The Financial Media is Not Your Friend

On July 20, you may have noticed, the equity market began its move up and out of a range it had been tracking since the mid-June panic lows. If you were not aware – good for you as my messages are taking hold.

The ultimate threat to the financial media business is that you will begin to breathe easier and feel just a wee-bit better about what may be going on in the markets, the world, and life overall.

However, financial journalism absolutely did notice— and as always was waiting patiently to unleash its “crisis of the day” response kit. Why – you may ask - would they do this? Because even the briefest positive trend signifies a tremendous threat to the clickbait catastrophism that continuously rings their cash register during a bear market. The old saying of – “if it bleads, it leads”- still holds true.

The ultimate threat to the financial media business is that you will begin to breathe easier and feel just a wee-bit better about what may be going on in the markets, the world, and life overall.

But wait - media cannot and will not allow this because they know that if your financial blood pressure declines, you will naturally stop clicking on every apocalyptic headline they can conjure up. And if it continues, it will depress their advertising revenue.

As a response, throughout the day on July 20, we were treated to the following bombardments:

  • “The current rally will likely fail, expect S&P 500 to drop below June lows—Fairlead Strategies.” This is an actual headline from Seeking Alpha. What's that you say? You've never heard of “Fairlead Strategies”? Why, neither has anyone else, but that's irrelevant. It is an explicitly bearish headline - when media most desperately needed one. As a side note, the firm being quoted appears to be one person, doing short-term technical analysis. For those of you who don’t know what technical analysis is: in terms of predictive credibility, technical analysis exists to make voodoo look respectable.
  • “Why the stock market still hasn't priced in a full recession.” This beauty from Yahoo Finance includes the sentence “Sentiment is so poor that equity allocations are the lowest since the 2008 financial crisis and cash levels are at the highest since 9/11.” The reporter most likely doesn’t realize it, but both these data are screaming buy signals – historically speaking. However, the headline writer most certainly is, which is why they spun the headline negatively. Remembering it's the headline—and not the substance—that attracts the click.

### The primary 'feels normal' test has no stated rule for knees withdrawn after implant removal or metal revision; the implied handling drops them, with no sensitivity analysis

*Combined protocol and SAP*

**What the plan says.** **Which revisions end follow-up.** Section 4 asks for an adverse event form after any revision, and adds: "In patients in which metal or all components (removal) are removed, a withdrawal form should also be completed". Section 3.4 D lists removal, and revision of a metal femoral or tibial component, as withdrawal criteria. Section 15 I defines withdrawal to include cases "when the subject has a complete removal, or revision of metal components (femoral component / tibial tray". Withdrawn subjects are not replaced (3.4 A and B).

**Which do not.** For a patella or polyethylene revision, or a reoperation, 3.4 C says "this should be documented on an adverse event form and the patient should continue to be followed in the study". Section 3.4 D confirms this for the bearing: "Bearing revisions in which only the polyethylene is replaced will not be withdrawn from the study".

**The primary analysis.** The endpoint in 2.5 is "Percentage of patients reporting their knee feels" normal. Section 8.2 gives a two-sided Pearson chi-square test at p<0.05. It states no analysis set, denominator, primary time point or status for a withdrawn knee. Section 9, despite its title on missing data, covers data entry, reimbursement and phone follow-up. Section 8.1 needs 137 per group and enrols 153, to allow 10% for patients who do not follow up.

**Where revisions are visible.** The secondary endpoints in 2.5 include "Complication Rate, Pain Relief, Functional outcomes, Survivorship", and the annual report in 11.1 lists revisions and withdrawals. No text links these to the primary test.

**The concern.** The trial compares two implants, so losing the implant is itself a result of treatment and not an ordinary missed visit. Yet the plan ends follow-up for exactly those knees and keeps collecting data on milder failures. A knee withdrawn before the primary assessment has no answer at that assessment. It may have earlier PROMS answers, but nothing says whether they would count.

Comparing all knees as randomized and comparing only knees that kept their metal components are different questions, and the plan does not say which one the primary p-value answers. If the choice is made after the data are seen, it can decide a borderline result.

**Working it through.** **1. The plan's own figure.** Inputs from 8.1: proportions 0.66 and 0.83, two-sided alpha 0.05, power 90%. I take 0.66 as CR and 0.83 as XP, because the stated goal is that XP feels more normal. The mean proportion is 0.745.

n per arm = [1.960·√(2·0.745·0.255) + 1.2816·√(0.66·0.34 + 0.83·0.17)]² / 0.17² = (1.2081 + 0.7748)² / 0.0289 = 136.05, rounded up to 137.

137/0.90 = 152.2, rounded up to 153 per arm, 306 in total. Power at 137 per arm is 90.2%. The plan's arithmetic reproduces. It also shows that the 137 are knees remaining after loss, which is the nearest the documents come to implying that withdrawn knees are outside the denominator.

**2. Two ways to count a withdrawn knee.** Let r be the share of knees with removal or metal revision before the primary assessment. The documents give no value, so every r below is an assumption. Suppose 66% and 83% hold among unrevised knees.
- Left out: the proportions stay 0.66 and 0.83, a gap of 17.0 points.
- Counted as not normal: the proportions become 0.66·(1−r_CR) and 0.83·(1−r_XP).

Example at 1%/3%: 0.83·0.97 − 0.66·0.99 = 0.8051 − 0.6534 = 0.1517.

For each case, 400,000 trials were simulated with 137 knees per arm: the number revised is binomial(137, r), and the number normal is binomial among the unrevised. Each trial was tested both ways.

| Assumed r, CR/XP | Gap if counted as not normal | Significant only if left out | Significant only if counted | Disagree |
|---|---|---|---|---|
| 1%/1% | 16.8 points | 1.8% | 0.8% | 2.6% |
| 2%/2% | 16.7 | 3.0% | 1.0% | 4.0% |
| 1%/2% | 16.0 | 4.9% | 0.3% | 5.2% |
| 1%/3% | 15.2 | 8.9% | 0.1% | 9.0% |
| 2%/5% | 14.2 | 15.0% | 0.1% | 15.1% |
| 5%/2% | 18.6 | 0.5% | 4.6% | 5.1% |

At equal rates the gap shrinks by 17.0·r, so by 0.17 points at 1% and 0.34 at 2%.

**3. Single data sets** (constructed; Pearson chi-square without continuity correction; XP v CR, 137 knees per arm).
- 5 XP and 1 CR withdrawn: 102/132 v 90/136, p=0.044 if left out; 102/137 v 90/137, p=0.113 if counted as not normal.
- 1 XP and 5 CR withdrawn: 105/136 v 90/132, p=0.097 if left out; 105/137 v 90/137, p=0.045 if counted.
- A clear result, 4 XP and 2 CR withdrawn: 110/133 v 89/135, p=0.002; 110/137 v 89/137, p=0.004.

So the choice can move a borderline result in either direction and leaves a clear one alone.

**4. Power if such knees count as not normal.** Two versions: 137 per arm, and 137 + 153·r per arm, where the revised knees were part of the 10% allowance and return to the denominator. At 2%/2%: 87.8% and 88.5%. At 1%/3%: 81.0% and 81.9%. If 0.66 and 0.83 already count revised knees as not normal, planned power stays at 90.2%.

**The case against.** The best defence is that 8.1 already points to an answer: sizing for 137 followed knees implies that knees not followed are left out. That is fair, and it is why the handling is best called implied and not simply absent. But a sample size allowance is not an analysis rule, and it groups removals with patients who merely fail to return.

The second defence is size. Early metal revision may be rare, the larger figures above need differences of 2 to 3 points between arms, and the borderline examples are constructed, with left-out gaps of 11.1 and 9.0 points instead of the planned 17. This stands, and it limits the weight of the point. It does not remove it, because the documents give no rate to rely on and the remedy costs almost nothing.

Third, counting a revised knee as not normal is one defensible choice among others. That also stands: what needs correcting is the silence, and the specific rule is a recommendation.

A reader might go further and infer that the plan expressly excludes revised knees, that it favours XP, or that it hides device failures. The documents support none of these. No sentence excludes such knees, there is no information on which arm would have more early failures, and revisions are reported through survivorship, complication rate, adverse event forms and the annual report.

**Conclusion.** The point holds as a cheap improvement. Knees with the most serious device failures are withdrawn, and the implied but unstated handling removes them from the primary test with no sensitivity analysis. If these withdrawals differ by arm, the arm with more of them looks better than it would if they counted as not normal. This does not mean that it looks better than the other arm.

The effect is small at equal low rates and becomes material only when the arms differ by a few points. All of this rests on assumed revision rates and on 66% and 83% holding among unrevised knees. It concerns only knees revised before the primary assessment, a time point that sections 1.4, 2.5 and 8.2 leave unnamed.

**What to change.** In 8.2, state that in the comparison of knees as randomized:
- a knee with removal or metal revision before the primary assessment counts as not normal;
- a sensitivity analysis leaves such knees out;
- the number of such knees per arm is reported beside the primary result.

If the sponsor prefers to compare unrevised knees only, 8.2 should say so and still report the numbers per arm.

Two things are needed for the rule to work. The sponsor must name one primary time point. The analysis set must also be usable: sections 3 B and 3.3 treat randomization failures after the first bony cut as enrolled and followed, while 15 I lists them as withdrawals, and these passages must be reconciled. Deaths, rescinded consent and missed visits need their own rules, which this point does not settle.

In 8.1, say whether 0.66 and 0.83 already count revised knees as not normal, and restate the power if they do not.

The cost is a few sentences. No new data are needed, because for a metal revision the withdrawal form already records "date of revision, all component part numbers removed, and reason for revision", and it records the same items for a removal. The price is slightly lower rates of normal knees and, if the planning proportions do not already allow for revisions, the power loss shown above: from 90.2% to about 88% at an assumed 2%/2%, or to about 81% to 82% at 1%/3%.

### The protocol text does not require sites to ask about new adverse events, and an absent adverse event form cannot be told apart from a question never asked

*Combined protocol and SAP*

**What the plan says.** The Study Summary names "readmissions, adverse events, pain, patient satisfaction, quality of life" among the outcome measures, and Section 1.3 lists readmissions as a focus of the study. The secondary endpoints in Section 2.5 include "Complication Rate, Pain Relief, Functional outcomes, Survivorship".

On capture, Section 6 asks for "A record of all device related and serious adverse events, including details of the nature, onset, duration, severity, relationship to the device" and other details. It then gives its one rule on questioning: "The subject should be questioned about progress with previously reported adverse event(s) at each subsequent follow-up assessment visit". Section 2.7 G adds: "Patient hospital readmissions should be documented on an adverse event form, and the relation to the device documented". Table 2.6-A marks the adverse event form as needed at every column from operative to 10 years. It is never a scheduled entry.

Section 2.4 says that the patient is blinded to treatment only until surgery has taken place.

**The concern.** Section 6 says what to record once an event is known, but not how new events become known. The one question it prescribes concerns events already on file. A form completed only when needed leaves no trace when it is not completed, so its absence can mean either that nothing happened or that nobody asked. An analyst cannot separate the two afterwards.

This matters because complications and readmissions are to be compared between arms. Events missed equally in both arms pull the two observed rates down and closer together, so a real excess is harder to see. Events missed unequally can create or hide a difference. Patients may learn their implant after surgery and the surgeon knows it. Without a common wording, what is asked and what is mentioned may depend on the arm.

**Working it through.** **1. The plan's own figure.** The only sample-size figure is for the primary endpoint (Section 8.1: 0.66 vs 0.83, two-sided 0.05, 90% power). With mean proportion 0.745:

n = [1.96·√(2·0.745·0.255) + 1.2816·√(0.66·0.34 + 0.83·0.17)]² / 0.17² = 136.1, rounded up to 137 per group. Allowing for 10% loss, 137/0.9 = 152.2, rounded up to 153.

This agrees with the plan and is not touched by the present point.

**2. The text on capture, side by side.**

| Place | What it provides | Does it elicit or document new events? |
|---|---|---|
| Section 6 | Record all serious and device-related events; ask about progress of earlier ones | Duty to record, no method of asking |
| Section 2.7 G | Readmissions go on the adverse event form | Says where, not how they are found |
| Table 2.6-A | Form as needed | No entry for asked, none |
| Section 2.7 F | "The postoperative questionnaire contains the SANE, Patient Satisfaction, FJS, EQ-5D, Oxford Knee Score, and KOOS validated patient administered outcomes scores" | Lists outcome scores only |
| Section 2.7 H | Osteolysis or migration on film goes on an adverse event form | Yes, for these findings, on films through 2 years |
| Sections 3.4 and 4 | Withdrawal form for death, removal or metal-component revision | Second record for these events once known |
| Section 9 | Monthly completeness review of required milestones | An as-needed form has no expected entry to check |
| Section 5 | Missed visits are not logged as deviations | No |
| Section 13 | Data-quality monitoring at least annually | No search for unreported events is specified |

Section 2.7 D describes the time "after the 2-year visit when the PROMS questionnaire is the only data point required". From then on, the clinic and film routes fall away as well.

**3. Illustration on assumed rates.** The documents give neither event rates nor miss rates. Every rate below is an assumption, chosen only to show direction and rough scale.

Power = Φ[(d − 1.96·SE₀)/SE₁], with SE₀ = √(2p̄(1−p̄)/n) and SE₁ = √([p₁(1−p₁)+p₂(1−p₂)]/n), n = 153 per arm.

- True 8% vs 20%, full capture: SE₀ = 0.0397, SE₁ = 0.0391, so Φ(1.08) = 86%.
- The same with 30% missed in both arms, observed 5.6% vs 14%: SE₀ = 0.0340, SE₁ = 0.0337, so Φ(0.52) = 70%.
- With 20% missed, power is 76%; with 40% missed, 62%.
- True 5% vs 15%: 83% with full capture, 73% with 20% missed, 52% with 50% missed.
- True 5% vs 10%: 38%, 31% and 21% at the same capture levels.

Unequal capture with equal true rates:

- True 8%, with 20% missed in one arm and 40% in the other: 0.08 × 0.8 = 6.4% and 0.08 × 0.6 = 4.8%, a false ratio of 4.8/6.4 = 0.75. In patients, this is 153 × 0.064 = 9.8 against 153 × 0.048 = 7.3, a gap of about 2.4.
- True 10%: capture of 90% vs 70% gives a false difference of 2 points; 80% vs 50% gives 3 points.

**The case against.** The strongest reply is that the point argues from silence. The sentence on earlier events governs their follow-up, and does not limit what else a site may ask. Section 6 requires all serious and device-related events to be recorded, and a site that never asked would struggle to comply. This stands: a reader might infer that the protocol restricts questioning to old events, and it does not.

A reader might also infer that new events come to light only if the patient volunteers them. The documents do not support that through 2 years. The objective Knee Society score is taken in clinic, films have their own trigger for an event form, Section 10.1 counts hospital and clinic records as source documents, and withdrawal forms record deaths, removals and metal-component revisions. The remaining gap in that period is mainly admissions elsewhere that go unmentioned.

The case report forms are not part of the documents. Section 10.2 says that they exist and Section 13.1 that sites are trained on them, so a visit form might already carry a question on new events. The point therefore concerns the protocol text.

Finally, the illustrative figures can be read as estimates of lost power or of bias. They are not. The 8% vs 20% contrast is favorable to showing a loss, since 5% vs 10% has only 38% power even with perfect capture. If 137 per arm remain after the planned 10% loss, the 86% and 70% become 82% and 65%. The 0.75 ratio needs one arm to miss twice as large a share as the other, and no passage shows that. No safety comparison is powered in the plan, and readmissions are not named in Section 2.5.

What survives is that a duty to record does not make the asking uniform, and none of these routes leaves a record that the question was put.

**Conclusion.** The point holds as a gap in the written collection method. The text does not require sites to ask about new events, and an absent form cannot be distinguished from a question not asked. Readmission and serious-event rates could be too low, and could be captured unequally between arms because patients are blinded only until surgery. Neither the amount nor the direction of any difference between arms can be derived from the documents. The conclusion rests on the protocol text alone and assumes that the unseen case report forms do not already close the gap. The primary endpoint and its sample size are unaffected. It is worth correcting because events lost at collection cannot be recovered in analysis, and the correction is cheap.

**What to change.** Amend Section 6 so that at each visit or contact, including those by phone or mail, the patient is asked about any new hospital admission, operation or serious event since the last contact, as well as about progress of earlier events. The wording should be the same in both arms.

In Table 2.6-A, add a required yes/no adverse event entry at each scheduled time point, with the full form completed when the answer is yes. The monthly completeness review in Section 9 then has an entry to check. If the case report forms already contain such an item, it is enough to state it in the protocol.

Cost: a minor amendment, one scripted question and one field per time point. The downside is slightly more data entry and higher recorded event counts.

• “Stock market bottom or bounce? What skeptics want to see as S&P 500 extends gain.” This from the site MarketWatch; the subhead is “Premature to assume bear market is definitely over,” So, who provided this peach of a topic—you guessed it—another no-name technical analyst.

  • And to top it off: “Legendary investor Jeremy Grantham says stocks could plunge another 25% as the ‘superbubble' continues to pop.”  This one emerged on They must have figured that with an increasing amount of good news – it’s time to bring out the permabear du jour and define him “legendary.” As a historical reminder - Fortune is the magazine that cherished Elizabeth Holmes in a cover story, after having named Enron America's most innovative company six years running. (Lots of credibility there, yes?)

You can count on the fact that just when the sun is shining again, the economy is regaining its normal business cycle, and the market is ascending its longer-term trend, that's when financial media will unleash its last, desperate emotion-pulling weapon: the double dip!

Now, you may think I'm kidding about this, or that it's just my overly sarcastic and long held perception of the financial media boiling over. You're going to read this…It's just a matter of time. Regarding the economy: the double dip recession. And in the market: the W-shaped recovery (a/k/a “the inevitable test of the old lows”).

If I were to guess what media will cite as the (one and only) double dip recession in history: the blip in 1980 followed by the Volcker-engineered one in 1981-82. Most likely, this untreated sewage is being warmed up even as we speak.

And regarding equities (fractional ownership of businesses), media will utilize every trick in its bag to deny the one undeniable mega-truth: the best predictor of the trajectory of a market recovery is the trajectory of the previous decline.

Once again: financial media exist for one reason only—to sell advertising. Their revenues are tied to clicks. And clicks are a function of trapping readers in a never-ending cycle of fear and regret. In one sentence: financial media exist to help investors fail.

That's what the media were doing on July 20. That's what they're doing right this minute. And that's what they'll always do.

And the only antidote is: Focusing continuously on your long-term plan.

Source: Nick Murray NMI Interactive August 2022